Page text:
It was a risky strategy. Had it gone on for much longer it would have failed. Western publics were struck by the inherent contradiction between fighting a war for purely moral reasons and seeing pictures on television every night of innocent civilian death that we had caused. In fact, without the counter-stories (of suffering ethnic Albanians), Western revulsion at the sight of "collateral" civilian damage would have brought the NATO campaign to an early and ignominious close.

The more profound calculation, however, regarded the other rule of humanitarian warfare - no one dies on our side. One can be somewhat flexible about no one dying on the other side, but the first rule is sacrosanct. It is why Clinton would not countenance a ground attack, would not allow our pilots to fly below fifteen thousand feet, would not even allow air drops to the internally displaced Albanian refugees - whose welfare was the ostensible object of our campaign in the first place - lest a single allied, and in particular American, soldier die. The vast media coverage of the three American soldiers captured (and the fact that their troubles earned them six medals each) indicates how extreme is the sensitivity of Western publics to casualties.

This is not, as some have argued, a blanket aversion to casualties, stemming variously from a decadence produced by prosperity, or a higher valuation placed on children of the smaller families of a low-fertility West. It is an aversion to casualties incurred purely for the benefit of foreigners. Americans will not very long tolerate the losses and costs of humanitarian intervention. They will, however, tolerate the losses and costs of interventions that serve America's interests.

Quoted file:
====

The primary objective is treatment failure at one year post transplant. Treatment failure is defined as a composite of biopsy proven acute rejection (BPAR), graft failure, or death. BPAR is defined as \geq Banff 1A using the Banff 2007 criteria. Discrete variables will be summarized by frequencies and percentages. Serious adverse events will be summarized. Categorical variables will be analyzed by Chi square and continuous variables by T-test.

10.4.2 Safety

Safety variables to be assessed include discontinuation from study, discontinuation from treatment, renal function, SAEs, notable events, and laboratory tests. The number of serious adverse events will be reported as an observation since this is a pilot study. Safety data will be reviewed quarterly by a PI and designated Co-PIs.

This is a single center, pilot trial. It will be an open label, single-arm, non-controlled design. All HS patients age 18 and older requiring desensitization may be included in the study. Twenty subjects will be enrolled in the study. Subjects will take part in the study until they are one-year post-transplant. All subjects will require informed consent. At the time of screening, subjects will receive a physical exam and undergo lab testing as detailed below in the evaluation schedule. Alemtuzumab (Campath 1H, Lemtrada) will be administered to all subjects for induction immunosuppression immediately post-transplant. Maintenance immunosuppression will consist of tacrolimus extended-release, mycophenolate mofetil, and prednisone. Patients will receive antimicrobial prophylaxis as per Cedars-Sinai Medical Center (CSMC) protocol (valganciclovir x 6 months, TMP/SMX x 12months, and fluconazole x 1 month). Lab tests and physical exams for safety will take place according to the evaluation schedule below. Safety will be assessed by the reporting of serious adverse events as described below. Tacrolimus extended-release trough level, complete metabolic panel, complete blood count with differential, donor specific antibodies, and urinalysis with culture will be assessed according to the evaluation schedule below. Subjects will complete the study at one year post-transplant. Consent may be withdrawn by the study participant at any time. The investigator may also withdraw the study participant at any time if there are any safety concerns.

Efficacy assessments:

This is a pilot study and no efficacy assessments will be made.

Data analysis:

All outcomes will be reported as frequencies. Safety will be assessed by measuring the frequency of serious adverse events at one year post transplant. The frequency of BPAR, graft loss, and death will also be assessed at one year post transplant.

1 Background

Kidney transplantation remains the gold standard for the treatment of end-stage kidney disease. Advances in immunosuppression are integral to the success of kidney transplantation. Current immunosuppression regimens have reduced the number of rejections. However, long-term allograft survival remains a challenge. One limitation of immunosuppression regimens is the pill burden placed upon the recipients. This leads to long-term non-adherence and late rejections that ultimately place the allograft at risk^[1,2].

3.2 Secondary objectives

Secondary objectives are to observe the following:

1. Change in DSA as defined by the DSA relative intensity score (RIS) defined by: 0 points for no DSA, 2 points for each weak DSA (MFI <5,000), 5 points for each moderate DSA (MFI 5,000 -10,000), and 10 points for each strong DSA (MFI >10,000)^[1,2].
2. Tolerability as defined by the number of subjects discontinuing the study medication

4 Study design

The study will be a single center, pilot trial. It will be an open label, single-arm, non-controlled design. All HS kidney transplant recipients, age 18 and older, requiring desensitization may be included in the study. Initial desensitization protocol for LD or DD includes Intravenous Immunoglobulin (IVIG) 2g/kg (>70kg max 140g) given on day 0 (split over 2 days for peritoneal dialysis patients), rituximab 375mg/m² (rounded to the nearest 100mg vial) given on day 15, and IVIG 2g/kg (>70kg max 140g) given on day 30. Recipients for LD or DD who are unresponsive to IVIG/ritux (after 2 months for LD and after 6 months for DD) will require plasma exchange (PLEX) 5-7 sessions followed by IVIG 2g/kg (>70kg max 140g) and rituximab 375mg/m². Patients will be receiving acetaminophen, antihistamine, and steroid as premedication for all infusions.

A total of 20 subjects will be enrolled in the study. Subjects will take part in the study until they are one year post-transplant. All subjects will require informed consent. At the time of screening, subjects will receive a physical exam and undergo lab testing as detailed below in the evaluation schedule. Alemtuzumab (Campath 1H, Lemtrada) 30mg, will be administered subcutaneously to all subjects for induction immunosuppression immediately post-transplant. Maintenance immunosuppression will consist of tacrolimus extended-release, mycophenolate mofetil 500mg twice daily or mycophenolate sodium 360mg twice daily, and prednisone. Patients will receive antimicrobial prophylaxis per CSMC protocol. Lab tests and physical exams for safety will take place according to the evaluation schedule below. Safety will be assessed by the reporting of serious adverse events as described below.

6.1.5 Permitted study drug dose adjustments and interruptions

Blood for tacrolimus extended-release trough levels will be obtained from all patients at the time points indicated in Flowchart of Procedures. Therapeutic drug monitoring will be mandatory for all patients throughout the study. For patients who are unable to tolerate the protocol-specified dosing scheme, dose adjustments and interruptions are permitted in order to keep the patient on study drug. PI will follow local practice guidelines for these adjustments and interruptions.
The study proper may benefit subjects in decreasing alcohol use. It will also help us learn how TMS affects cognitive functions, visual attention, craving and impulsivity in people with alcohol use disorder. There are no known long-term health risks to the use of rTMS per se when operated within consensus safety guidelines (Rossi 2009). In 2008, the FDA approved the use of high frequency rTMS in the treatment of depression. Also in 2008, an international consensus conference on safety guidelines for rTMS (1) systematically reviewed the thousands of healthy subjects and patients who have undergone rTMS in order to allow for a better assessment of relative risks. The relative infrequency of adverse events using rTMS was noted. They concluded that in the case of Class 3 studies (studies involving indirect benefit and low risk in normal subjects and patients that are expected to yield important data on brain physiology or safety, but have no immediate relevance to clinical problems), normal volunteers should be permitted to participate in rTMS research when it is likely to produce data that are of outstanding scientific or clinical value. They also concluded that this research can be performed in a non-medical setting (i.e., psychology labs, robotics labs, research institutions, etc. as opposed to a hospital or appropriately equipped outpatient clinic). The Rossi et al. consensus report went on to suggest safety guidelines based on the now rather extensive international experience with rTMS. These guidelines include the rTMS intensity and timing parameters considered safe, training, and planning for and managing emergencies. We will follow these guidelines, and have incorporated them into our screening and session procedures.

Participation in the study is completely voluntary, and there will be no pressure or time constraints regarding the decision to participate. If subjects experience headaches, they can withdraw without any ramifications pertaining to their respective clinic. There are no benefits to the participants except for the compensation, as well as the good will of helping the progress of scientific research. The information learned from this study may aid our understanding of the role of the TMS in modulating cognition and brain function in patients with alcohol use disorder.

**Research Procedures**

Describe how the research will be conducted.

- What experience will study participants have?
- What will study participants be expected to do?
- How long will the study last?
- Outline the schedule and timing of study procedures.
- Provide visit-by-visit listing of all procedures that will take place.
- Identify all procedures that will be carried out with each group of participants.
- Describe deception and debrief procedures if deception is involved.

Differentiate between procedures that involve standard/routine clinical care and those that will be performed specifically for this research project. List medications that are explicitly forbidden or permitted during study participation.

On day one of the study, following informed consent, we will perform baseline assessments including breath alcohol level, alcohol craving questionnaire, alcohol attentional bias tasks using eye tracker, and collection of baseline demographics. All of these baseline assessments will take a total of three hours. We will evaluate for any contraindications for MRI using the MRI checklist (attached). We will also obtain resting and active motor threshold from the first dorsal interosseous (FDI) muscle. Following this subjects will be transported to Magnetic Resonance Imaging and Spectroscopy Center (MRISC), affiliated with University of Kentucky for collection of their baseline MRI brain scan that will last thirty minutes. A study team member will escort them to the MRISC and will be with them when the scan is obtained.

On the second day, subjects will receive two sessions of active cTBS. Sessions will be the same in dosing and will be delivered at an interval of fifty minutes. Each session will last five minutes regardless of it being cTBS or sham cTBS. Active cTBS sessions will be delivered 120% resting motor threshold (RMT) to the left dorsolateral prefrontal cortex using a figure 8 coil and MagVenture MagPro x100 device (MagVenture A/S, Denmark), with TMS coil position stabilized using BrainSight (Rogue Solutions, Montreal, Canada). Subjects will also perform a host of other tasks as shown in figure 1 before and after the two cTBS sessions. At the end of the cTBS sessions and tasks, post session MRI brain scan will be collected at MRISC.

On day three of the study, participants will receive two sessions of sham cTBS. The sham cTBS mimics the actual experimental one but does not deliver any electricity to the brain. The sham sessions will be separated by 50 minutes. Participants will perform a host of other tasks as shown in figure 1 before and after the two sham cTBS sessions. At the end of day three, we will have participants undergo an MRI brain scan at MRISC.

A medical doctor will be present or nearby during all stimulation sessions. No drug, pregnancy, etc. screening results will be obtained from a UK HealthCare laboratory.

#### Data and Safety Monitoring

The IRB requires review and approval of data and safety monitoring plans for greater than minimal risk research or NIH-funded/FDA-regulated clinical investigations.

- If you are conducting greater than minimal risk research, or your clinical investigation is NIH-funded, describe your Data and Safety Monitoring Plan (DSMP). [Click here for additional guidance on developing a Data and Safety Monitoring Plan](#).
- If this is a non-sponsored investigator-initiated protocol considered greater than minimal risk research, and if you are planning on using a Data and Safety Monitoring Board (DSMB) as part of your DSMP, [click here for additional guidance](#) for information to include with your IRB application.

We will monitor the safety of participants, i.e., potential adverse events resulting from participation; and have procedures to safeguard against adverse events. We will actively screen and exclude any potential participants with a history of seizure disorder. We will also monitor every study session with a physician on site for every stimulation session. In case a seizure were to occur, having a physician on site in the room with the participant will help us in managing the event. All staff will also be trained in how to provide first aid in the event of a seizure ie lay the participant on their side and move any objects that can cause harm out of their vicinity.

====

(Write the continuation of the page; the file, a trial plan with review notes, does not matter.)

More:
Before the Gulf War, the American people were told that there might be ten to twenty thousand casualties. There was much debate, yet the Congress approved the war, and the people supported it. They knew there were important strategic interests at stake: the possible loss of the oil resources of the Middle East, the rise of a hostile tyrant on the verge of acquiring weapons of mass destruction.

In Somalia, the American people knew there were no such interests. Yet they supported the intervention initially. No mystery here. Americans will support purely humanitarian interventions at the beginning. Americans, more than the people of any other Great Power, have long believed that foreign policy must be infused with moral purpose, and they are as moved as any people by the plight of others. They will support humanitarian intervention, but when they do they make a bargain with their political leaders: Do it and we will support you, but only if the cost is minimal.

There was thus no significant domestic opposition to the Haiti intervention, which cost no lives. The same was true for Bosnia. Tolerance for the war in Kosovo lasted a good seventy-seven days because, again, no American lives were lost.

Consider Somalia, however. As long as it was a feeding operation, there was popular support. But as soon as it turned to a nation-building operation with real fighting and real losses - eighteen Americans in one day - the game was up. The intervention had to be terminated.